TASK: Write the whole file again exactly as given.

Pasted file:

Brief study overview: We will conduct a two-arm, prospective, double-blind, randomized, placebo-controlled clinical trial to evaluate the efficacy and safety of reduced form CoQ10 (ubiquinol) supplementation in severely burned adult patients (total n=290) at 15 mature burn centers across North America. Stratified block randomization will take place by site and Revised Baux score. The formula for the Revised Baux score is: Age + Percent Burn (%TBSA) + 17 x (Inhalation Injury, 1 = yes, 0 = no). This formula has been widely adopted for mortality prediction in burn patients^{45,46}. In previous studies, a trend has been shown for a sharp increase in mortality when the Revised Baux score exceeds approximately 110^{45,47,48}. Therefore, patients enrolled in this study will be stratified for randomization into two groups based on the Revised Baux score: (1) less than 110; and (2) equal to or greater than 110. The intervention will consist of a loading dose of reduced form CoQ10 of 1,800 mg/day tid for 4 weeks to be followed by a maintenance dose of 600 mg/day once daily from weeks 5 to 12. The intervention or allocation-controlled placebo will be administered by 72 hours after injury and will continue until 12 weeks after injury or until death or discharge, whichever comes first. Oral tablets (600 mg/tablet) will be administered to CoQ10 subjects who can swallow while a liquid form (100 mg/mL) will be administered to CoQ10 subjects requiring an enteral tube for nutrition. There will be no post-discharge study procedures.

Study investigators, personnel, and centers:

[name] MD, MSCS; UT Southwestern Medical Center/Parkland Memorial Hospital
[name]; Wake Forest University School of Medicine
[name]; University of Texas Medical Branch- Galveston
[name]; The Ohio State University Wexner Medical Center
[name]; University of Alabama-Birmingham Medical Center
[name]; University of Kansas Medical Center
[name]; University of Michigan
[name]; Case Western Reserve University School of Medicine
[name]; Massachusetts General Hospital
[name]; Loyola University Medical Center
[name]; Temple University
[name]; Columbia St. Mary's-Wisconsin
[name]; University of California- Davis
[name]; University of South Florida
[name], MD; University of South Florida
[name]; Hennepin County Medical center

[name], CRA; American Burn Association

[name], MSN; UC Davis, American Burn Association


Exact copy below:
Brief study overview: We will conduct a two-arm, prospective, double-blind, randomized, placebo-controlled clinical trial to evaluate the efficacy and safety of reduced form CoQ10 (ubiquinol) supplementation in severely burned adult patients (total n=290) at 15 mature burn centers across North America. Stratified block randomization will take place by site and Revised Baux score. The formula for the Revised Baux score is: Age + Percent Burn (%TBSA) + 17 x (Inhalation Injury, 1 = yes, 0 = no). This formula has been widely adopted for mortality prediction in burn patients^{45,46}. In previous studies, a trend has been shown for a sharp increase in mortality when the Revised Baux score exceeds approximately 110^{45,47,48}. Therefore, patients enrolled in this study will be stratified for randomization into two groups based on the Revised Baux score: (1) less than 110; and (2) equal to or greater than 110. The intervention will consist of a loading dose of reduced form CoQ10 of 1,800 mg/day tid for 4 weeks to be followed by a maintenance dose of 600 mg/day once daily from weeks 5 to 12. The intervention or allocation-controlled placebo will be administered by 72 hours after injury and will continue until 12 weeks after injury or until death or discharge, whichever comes first. Oral tablets (600 mg/tablet) will be administered to CoQ10 subjects who can swallow while a liquid form (100 mg/mL) will be administered to CoQ10 subjects requiring an enteral tube for nutrition. There will be no post-discharge study procedures.

Study investigators, personnel, and centers:

[name] MD, MSCS; UT Southwestern Medical Center/Parkland Memorial Hospital
[name]; Wake Forest University School of Medicine
[name]; University of Texas Medical Branch- Galveston
[name]; The Ohio State University Wexner Medical Center
[name]; University of Alabama-Birmingham Medical Center
[name]; University of Kansas Medical Center
[name]; University of Michigan
[name]; Case Western Reserve University School of Medicine
[name]; Massachusetts General Hospital
[name]; Loyola University Medical Center
[name]; Temple University
[name]; Columbia St. Mary's-Wisconsin
[name]; University of California- Davis
[name]; University of South Florida
[name], MD; University of South Florida
[name]; Hennepin County Medical center

[name], CRA; American Burn Association

[name], MSN; UC Davis, American Burn Association